How I Got Into (And Out Of) a Twitter Feud with George Ducas

On the morning of December 17, 2012, as I was in my truck listening to KHYI-FM 95.3 The Range, a rocking, sparkling song I hadn't heard before came on. I continued to listen, drop-jawed, to the lyric: "Party till the break of dawn, Daddy's got it goin' on" commingled with mentions of girls in cowboy hats, pockets with disposable wads of cash and "Kicking it in a Cowtown." I couldn't imagine how that kind of country-disco fodder ended up on the metroplex's best independent country station. I anxiously awaited the name of the artist from KHYI morning host Chuck Taylor.

When he announced the previous song was "Cowtown" by George Ducas, I was floored. What do modern music lovers do when their passions are stirred? They take to Twitter and, maybe, get the attention of the artist who has riled those emotions.

Houston native and Nashville resident George Ducas is a talented songwriter who held the mainstream spotlight in the mid-'90s, when it was safe to listen to Modern Country radio. He hit high on the charts with the 1995 Top 10 hit "Lipstick Promises," a cosmic, California-style country rock tune of heartbreak. He's also written big hits for other artists such as Radney Foster, Garth Brooks, Sara Evans and more recently, Randy Rogers Band ("Kiss Me in the Dark") and the breakout hit for Denton's own Eli Young Band ("Always the Love Songs"). While Ducas released the EP in 2010 on which "Cowtown" can be found, it was the fine "Breaking Stuff" that garnered some attention from regional radio and helped reintroduce Ducas as a current performer, and not merely as a fellow who's done some great things in the past.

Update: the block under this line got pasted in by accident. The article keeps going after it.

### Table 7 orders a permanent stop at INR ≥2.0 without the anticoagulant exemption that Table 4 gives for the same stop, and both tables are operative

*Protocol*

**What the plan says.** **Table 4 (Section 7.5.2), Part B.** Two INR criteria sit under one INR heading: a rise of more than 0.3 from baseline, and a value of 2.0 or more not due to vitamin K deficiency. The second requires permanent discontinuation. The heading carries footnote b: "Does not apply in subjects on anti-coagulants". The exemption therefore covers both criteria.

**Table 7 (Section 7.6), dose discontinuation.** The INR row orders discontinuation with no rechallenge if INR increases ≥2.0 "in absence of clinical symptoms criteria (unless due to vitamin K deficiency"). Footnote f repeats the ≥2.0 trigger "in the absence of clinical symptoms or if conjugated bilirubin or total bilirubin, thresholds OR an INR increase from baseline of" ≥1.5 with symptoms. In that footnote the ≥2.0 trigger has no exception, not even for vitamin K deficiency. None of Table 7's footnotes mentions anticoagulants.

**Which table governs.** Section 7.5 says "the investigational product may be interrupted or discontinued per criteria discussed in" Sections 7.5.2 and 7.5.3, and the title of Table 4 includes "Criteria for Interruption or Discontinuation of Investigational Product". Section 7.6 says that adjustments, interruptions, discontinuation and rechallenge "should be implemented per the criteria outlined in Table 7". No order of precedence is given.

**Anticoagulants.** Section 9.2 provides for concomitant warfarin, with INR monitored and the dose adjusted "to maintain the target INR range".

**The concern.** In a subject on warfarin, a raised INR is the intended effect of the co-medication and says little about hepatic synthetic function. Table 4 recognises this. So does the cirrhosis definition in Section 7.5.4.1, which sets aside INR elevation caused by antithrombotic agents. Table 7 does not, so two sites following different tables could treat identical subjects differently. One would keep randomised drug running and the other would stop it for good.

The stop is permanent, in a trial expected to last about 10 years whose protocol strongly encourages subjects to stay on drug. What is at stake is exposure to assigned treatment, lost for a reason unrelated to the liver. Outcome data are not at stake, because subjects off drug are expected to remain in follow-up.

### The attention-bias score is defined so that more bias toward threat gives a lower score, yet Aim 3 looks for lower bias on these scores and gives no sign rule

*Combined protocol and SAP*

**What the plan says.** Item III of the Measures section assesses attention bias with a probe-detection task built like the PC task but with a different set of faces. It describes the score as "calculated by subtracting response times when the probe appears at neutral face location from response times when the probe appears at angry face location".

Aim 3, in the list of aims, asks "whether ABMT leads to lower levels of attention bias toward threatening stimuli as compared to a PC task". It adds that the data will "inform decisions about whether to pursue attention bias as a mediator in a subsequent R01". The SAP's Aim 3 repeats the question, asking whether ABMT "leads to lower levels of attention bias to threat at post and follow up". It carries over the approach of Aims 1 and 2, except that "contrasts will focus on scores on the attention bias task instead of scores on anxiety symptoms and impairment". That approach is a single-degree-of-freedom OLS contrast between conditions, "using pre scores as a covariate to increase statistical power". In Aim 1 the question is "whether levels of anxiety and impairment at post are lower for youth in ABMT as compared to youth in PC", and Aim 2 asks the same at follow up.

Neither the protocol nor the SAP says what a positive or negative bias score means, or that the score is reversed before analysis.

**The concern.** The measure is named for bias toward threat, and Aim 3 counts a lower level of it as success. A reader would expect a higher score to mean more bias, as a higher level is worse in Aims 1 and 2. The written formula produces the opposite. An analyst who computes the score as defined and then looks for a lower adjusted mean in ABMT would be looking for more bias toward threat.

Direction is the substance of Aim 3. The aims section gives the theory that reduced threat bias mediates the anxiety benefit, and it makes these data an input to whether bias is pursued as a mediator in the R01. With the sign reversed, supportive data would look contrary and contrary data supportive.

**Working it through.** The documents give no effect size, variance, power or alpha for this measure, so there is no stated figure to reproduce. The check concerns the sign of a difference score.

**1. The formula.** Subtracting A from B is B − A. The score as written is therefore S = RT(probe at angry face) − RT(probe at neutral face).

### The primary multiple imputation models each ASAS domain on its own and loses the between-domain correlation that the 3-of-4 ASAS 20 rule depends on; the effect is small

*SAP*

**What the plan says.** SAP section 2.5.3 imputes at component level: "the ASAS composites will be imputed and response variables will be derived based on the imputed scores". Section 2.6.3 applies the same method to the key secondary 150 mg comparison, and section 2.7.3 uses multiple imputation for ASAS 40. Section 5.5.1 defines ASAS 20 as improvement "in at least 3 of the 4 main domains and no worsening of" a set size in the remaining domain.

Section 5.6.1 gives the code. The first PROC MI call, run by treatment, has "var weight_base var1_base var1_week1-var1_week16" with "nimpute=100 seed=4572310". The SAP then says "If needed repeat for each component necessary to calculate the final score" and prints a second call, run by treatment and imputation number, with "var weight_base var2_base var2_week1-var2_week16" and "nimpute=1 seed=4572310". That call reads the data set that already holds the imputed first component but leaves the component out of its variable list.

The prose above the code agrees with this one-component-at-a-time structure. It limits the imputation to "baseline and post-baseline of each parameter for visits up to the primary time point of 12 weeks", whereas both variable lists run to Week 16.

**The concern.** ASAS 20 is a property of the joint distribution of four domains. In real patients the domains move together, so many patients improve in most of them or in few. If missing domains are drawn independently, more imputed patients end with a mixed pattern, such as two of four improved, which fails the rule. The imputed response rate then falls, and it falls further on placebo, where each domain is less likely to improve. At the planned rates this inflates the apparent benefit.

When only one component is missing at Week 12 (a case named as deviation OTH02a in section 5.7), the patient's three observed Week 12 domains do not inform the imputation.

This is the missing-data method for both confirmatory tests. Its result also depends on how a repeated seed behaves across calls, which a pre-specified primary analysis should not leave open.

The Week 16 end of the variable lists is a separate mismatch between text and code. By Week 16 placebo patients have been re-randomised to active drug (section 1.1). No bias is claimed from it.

At 9:20 a.m., I tweeted, "Love George Ducas, but his 'Kicking it in Cowtown' song displays all that's wrong with modern country music #pandering #cliche #corny."

And then at 10:17 a.m.: "To fans of 'Texas country' or 'Red Dirt' music: Demand quality, regardless of where the artist is from. Don't allow an artist to patronize u."

Later in the day, at 4:36 p.m., I tweeted "If u listened 2 'Cowtown' by @George_Ducas & almost any Aldean tune side by side, would u b able 2 identify which one is on the TX chart?" I had decided to direct the post directly at Ducas by including his Twitter handle. I felt that only fair. "Hey, he's a veteran artist, he can handle it," I rationalized.

On December 21, I realized that not everyone found my preaching to be so constructive. With a hot cup of coffee, I opened up my Twitter feed to see that Ducas himself had become a follower. I quickly realized that he had returned my serve, and he was as subtle as I'd been after hearing "Cowtown" for the first time: "Lol I think I just got my first random 'hater' tweet from a complete unknown! Now THAT's the holiday spirit, dude!"

Ducas and I exchanged sarcastic and argumentative posts for a bit at that point in the morning. I maintained that I recognized his talent, but "I cringed" when hearing the song. He shot back with a sarcastic, congratulatory tweet regarding my (mythical) appointment as "CEO of Texas Music." Ducas then made it clear that he appreciated the way my tweets displayed my "opinionated" nature, and that he sensed "passion" in my communication. In the span of a few minutes, sparring tweets morphed into an exchange between a couple of guys who were genuinely interested in how music is discussed. I expressed my fondness for his talent and work. With the tweets becoming more conversational than confrontational, we found ourselves agreeing more than disagreeing about the nature of music criticism. The Twitter "feud" ended with Ducas inviting me to his next Dallas-Fort Worth show so we might chat over a couple of beers. I was happy to accept the invitation.